Signal

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Signal

To convey information through a firm's actions. The more costly it is to provide a signal, the more credibility it has. For example, to call a press conference and tell everyone that the firm's prospects have improved is less effective than saying the same thing and raising the dividend.

Signal

An indication of a company's health and/or actions. Signaling a certain state or action may cause a company's stock to rise or fall in price. Generally speaking, the more money a signal costs a company to make, the stronger the signal is thought to be. For example, a company may make a statement indicating financial distress, but reducing its dividends is thought to be a stronger signal.

signal

To provide information to. For example, an unexpected dividend increase may signal investors that a firm's directors are more optimistic about future profits than previously thought. Likewise, the announcement of a new equity issue may signal investors that directors consider a firm's stock to be fully valued.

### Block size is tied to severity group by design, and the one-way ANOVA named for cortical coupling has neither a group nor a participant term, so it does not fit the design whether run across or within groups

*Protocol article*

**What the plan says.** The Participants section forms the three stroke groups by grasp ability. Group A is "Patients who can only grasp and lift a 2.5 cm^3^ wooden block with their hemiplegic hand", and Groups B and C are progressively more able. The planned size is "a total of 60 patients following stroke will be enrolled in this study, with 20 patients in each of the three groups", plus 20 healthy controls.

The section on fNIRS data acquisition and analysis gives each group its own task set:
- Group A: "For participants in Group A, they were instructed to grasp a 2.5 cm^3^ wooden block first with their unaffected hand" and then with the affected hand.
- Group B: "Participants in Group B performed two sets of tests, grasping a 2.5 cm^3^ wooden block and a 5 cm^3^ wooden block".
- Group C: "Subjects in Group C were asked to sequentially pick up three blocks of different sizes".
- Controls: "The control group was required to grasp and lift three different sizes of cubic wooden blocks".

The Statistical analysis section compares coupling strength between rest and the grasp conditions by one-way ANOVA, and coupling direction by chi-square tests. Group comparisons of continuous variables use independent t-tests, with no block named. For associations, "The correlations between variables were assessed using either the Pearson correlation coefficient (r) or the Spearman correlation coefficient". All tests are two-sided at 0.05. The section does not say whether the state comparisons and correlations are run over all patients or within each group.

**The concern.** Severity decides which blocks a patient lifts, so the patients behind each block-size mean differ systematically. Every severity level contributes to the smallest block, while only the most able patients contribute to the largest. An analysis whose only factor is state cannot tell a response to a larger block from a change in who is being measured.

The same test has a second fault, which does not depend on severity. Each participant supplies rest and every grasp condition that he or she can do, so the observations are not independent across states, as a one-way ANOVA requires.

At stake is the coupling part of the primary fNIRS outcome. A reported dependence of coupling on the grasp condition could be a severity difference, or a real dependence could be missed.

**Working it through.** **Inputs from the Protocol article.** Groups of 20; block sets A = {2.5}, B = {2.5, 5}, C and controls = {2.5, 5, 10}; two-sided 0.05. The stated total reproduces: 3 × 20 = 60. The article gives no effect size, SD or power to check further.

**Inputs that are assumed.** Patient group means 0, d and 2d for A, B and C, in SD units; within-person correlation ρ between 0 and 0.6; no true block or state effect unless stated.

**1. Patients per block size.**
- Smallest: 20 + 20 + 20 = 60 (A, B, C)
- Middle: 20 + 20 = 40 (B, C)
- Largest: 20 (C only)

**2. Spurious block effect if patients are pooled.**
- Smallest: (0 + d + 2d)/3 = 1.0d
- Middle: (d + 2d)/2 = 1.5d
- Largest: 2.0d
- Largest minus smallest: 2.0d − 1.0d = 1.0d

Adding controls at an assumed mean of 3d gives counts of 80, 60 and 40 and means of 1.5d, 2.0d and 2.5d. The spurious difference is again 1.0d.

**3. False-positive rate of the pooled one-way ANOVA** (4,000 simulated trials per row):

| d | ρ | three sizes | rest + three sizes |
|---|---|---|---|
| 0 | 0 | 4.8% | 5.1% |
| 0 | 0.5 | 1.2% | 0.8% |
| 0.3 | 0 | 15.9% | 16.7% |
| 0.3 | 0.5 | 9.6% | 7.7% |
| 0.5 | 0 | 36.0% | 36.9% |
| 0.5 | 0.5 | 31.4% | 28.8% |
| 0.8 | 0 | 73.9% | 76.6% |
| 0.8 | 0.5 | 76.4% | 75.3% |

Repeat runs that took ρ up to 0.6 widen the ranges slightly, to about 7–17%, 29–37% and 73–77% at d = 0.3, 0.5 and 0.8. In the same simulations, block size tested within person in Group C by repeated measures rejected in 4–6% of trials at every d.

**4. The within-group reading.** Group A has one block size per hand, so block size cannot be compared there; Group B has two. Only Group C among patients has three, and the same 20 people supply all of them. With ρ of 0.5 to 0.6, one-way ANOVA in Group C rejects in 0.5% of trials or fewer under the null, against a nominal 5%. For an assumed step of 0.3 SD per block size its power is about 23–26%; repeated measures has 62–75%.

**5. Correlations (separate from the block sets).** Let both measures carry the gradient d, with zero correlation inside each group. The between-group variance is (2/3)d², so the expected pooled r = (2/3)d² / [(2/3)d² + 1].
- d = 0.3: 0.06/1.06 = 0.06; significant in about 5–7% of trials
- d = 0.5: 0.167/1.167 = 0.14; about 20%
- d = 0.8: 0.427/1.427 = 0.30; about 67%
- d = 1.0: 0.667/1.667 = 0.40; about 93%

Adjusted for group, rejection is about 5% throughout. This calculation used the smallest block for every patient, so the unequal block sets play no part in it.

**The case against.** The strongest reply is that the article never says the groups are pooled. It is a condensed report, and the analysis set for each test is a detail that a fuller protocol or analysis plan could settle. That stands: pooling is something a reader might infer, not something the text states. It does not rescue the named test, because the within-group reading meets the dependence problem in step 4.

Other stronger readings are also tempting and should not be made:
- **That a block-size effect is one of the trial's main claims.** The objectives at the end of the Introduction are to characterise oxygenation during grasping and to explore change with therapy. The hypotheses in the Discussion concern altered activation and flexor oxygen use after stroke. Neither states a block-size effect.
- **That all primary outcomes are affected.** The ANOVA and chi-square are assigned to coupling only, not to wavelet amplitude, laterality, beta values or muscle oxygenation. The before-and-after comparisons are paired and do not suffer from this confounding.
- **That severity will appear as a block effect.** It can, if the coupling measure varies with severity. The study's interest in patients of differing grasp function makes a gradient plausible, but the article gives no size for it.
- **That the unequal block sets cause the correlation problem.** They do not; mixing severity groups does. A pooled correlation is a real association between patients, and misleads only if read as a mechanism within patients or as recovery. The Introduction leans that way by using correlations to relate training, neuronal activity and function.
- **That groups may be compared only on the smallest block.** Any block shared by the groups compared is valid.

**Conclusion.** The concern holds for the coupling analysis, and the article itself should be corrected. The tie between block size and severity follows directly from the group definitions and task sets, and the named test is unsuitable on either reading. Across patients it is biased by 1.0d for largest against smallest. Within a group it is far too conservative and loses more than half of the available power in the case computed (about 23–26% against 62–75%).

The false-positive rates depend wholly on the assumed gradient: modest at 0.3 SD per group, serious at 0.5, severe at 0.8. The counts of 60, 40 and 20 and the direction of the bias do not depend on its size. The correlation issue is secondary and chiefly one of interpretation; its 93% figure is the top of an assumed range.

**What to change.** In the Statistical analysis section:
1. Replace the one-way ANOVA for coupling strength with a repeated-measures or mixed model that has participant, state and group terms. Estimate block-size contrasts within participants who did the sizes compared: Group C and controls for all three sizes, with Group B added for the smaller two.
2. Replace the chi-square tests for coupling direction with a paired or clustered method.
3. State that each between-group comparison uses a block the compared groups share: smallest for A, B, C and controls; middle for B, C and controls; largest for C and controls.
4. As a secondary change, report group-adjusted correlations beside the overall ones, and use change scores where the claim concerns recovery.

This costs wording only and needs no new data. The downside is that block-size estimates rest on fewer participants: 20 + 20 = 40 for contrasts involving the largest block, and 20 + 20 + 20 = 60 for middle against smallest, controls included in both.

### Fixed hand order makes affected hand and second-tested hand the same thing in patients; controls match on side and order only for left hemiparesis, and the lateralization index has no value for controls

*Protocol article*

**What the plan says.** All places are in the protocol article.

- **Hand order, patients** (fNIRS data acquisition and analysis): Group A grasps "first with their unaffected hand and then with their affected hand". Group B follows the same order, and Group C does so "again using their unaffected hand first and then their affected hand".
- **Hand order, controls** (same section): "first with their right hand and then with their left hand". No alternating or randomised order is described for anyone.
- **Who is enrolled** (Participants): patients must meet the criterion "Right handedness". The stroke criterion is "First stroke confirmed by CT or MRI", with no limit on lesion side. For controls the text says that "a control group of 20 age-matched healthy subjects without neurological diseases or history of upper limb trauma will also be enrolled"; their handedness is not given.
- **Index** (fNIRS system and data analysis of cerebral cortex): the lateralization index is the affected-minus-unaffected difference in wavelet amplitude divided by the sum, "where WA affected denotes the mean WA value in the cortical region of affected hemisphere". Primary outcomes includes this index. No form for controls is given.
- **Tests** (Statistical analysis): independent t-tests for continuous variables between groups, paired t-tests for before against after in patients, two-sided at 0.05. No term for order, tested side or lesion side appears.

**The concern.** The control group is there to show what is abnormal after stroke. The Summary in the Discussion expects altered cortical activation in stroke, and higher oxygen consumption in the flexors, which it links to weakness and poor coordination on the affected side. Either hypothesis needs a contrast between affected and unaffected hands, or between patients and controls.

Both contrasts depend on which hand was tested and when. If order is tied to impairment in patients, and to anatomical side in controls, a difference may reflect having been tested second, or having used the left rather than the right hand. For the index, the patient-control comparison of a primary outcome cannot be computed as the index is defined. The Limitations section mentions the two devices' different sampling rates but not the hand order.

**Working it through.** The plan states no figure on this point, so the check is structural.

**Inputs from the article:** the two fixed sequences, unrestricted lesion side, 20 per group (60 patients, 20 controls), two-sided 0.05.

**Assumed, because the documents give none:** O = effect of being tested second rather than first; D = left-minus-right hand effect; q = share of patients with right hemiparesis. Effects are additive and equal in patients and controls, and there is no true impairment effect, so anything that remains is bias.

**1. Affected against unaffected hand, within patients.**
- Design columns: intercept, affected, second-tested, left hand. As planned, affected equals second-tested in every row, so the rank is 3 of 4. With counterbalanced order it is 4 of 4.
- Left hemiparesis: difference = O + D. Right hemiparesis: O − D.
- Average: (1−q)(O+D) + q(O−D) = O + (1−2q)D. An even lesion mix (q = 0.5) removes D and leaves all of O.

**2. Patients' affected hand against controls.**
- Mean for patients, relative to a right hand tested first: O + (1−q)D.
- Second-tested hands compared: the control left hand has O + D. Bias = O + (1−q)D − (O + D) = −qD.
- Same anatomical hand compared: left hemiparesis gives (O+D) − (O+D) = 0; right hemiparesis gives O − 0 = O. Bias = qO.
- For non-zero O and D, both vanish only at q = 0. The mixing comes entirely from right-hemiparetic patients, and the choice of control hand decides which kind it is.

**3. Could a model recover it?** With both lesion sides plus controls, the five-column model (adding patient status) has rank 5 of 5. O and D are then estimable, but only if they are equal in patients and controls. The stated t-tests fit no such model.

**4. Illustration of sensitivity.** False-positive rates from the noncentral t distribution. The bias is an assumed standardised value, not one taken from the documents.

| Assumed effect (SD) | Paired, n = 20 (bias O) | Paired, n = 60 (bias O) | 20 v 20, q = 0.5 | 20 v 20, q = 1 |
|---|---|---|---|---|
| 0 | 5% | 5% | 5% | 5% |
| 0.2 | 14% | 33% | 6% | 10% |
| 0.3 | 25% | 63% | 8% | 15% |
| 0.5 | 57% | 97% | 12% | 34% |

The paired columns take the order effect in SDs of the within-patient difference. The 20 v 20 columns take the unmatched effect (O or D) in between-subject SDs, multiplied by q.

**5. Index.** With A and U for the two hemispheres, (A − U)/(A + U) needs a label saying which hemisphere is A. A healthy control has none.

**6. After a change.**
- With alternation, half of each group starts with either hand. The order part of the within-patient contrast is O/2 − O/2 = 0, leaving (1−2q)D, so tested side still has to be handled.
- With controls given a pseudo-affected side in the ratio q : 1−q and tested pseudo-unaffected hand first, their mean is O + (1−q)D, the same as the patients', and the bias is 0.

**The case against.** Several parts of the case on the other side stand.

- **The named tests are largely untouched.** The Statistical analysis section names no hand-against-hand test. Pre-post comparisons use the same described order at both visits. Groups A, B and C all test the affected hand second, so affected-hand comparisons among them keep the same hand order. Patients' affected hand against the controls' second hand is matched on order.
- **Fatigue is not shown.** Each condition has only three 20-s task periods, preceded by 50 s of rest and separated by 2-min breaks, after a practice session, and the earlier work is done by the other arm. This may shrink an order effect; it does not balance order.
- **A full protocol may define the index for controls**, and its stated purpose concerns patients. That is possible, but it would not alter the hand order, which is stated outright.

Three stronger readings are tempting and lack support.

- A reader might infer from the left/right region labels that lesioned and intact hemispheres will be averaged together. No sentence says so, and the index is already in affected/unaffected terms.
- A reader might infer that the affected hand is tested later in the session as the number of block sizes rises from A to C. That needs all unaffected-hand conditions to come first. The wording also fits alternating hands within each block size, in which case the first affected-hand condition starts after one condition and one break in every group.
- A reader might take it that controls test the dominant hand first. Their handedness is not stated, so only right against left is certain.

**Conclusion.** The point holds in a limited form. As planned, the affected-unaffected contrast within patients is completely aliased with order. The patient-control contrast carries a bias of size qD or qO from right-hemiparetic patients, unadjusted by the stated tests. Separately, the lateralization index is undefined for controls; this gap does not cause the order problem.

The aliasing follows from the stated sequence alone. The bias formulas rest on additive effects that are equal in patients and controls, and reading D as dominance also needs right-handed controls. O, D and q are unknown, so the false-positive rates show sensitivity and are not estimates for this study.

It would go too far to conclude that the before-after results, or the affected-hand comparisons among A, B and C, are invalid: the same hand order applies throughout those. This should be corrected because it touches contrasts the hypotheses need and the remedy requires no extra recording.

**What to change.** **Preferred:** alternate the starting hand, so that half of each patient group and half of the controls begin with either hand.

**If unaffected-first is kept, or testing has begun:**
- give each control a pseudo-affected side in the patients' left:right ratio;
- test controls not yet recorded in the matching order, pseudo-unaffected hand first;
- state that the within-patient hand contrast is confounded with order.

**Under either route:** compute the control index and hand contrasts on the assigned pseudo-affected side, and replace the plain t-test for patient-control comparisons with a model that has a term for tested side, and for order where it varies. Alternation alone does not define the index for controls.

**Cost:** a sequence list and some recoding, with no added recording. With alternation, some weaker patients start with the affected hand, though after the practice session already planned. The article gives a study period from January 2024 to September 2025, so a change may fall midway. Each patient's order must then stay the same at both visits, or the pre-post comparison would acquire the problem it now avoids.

References in periodicals archive ?
Where any train is operated at a speed over 40 mph, a roadway block signal system shall be installed or a manual block system shall be placed permanently in effect.
The invention relates generally to traffic signal systems for motor vehicle traffic controls at road intersections and other crossings that include at least one stop/go light signal, minimally having a red light and a green light, but typically having a red, a yellow (or amber or orange), and a green light.
Provide effective and efficient maintenance services for the traffic signal systems throughout the District of Columbia.